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“The Brandywine Valley” Exhibition & Book-Signing at Darlington Arts Center arlington Arts Center invites the community to the opening reception of “The Brandywine Valley,” an exhibition of oils and pastel originals by Garnet Valley Artist Annette Alessi, and a book-signing of “100 Artists of the Brandywine Valley” by author Catherine Quillman. Alessi’s exhibition will showcase historic locations from the Brandywine Valley, including the Kuerner farm, where famed painter Andrew Wyeth produced many of his works. “There is a story behind each piece,” says Alessi, adding that she painted many of the pieces on-site during en plein air events. The free reception is Tuesday, July 16 from 5:30 p.m. - 8:30 p.m. Visitors will have the opportunity to meet Annette and Catherine, and hear their stories behind these beautiful pieces, while enjoying complimentary wine and cheese before the book-signing. Based in Garnet Valley, Annette Alessi started painting landscapes in the early 2000s under the tutelage of Karl Kuerner and has since participated in numerous juried, solo, and group exhibitions throughout the tri-state area. She currently teaches art to adults and teens at Darlington Arts Center, conducting Fashion Illustration Work“The Sky at the Kuerner Farm,” by Garnet Valley shops each semester in addition to Artist Annette Alessi. other courses throughout the year. She also teaches private classes at her studio in Garnet Valley, PA. Annette began her career studying the human form and figure as a fashion illustrator, working with Alfred Angelo Bridals after graduating from The Art Institute of Philadelphia in 1987. She most recently produced a solo charity exhibition to raise over $1,500 for the Cancer Center at The Children’s Hospital of Philadelphia, and has been published in several books locally. The show will be open to the public through August 16. Summer gallery hours are Monday - Friday 9 a.m. - 9 p.m. Darlington Arts Center is at 977 Shavertown Road in Garnet Valley, PA. For information, visit www.darlingtonarts.org or call 610-358-3632.

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tone Travis Lucas as Johann, tenor Christopher Lorge as Bruhlmann, and mezzo-soprano Emily Byrne as Katchen. Werther will be performed in French with English supertitles on July 13, 17 & 20 at 8 p.m. at Stage One Performing Arts Center, 101 Plush Mill Road, Wallingford, PA 19086.

The cast includes tenor Jay Anstee as “Werther.” Tickets are $18 for DVOC members and nonmember seniors; $20 for non-members; and $15 for senior members and all student. Stage One Performing Arts Center is handicapped accessible and climate controlled. Plenty of off-street parking is available. Many fine restaurants can be found on State Street, a few blocks from the performance center. For directions to Stage One, visit www.pacofdelco.org, or call 610565-2110. For more details about DVOC’s 2013 Summer Festival, visit www.dvopera.org, or call 215-7254171.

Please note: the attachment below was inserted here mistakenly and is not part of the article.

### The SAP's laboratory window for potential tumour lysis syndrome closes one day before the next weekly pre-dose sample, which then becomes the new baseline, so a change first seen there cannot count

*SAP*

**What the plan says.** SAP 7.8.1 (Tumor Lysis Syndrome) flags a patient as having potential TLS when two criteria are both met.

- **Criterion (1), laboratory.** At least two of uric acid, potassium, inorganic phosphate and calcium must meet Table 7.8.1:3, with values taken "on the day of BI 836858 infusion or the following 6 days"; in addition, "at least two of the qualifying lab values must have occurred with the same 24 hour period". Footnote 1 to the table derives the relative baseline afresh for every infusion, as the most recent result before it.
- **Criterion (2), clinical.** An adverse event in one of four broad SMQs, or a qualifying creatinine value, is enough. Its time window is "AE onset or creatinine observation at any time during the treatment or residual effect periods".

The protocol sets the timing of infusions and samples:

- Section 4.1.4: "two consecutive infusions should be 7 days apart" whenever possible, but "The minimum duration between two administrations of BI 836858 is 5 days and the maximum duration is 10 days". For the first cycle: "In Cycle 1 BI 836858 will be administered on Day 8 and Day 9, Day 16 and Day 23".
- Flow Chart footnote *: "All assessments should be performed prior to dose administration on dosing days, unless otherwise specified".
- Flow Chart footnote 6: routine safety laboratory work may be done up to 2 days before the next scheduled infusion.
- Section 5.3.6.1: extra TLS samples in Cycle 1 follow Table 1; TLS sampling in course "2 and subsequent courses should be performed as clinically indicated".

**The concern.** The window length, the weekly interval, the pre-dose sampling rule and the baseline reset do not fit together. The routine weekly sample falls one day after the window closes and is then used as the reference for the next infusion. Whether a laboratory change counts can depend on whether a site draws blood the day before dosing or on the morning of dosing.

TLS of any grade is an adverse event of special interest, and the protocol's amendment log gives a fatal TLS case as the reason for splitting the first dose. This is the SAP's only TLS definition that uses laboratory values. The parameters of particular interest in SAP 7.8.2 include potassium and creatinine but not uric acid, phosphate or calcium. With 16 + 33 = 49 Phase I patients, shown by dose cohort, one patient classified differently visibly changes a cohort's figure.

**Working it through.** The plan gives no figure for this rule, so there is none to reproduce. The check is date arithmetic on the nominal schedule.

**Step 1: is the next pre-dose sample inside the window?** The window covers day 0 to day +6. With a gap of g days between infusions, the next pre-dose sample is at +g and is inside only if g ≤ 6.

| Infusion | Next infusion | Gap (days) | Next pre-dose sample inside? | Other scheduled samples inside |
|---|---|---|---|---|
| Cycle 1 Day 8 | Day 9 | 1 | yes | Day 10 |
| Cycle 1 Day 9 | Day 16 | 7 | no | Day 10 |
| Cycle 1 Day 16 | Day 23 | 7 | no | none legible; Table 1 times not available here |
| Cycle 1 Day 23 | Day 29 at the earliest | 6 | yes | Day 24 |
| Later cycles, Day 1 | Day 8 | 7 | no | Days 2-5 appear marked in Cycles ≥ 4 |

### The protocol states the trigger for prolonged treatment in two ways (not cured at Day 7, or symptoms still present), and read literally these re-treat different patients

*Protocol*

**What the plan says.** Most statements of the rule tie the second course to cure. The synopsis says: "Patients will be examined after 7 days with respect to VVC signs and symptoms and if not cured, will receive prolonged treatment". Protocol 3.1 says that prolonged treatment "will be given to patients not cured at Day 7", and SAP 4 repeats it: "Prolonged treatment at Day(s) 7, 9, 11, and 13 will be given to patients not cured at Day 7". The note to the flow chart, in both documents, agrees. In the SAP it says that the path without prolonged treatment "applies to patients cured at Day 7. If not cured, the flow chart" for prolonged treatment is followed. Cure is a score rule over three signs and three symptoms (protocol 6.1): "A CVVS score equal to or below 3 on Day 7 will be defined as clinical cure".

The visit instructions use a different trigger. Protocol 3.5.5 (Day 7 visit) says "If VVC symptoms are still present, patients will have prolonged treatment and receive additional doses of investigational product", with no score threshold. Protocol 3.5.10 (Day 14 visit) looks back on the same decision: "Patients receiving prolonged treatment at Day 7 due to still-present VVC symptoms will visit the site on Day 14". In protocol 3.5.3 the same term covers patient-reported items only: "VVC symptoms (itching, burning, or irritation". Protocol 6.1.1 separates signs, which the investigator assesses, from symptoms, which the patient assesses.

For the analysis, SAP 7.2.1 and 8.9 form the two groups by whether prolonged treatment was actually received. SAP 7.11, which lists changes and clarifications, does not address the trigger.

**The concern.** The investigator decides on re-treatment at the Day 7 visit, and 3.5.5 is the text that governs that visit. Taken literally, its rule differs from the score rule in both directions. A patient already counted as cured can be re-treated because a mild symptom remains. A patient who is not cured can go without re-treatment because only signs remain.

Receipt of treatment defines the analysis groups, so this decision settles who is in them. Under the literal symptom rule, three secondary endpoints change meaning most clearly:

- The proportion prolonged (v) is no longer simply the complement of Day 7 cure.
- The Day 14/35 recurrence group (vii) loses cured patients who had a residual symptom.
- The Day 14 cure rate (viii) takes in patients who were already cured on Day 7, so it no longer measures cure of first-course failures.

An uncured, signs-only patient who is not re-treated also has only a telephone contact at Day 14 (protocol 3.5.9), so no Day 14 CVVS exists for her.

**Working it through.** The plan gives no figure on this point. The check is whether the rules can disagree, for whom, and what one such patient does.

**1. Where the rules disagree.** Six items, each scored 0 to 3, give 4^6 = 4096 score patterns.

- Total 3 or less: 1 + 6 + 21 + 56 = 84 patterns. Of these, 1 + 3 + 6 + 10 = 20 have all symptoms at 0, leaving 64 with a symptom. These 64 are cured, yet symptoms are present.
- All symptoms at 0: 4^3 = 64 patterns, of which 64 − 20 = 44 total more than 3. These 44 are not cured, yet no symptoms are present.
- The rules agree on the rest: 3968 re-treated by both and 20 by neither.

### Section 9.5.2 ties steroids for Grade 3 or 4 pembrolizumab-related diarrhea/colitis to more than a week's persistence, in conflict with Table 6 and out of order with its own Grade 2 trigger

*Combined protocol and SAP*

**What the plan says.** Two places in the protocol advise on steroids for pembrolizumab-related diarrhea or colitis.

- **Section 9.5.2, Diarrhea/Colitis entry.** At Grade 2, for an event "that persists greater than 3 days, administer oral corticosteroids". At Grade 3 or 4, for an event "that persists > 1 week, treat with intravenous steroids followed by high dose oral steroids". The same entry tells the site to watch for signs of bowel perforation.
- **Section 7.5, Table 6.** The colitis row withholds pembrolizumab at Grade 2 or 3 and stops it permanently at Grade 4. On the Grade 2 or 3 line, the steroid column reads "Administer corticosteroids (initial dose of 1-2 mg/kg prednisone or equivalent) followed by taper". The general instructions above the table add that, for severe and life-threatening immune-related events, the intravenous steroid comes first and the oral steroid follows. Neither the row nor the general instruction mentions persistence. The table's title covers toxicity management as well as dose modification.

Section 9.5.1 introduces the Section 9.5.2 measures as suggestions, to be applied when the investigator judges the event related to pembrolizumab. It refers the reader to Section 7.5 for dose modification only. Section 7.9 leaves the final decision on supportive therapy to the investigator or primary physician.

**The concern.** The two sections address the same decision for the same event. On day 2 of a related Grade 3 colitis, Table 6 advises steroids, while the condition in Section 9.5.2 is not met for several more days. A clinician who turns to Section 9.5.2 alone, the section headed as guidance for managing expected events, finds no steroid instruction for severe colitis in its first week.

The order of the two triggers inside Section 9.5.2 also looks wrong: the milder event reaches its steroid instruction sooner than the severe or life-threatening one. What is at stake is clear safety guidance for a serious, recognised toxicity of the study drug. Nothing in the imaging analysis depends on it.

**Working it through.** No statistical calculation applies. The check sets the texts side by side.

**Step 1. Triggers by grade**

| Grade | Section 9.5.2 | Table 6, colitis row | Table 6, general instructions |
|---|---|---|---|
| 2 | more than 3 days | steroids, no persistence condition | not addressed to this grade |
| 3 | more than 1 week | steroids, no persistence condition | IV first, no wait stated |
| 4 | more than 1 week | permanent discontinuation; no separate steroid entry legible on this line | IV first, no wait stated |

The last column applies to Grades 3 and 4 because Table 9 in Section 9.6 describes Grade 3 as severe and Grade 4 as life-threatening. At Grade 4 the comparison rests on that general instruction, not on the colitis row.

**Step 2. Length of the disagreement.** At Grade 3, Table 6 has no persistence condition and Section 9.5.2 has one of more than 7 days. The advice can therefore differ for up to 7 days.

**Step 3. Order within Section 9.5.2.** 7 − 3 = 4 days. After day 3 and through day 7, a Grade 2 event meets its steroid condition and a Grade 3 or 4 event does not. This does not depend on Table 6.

Act II Playhouse Summer Flings Act II Playhouse in Ambler is celebrating the start of its 15th anniversary season by presenting Summer Flings, a three-week festival of music, comedy and improvisation, from July 18 - August 4. During each week of the festival, Act II will host a different comedy or music performance. Perfor mances for all Summer Flings are Thursdays, Fridays and Saturdays at 8 p.m., Saturdays at 5 p.m. and Sunday at 2 p.m. Tickets for all Summer Flings performances are $20 for adults, $17 for seniors, $15 for subscribers, and $10 for students. Tickets are available by calling the Act II Box Office at 215-654-0200, in person at 56 E. Butler Ave. in Ambler, or online at www.act2.org. Box office hours are 2 p.m. to 6 p.m., Tuesday through Saturday.

“Fiddler on the Roof” Acting Without Boundaries (AWB) will be performing the popular musical “Fiddler on the Roof” on Sunday, July 21 at the Arden Theatre in Philadelphia, PA. at 4 p.m. Founded in 2004 by Christine Rouse, Acting Without Boundaries challenges perceptions about people with disabilities through professional quality theater, teaches performing arts skills that build confidence on-stage and beyond and creates a community of support for young people with physical disabilities. Tickets are $10 for children, $20 Adults, $50 family of four. To purchase tickets go to www.tinyurl.com/AWBarden, for info call 610-922-8240 or mmurphy@awb2004.org. Find great information and advertisers every week in City Suburban News! Friend us on Facebook!

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CITY SUBURBAN NEWS

July 3 – July 9, 2013

DINING & ENTERTAINMENT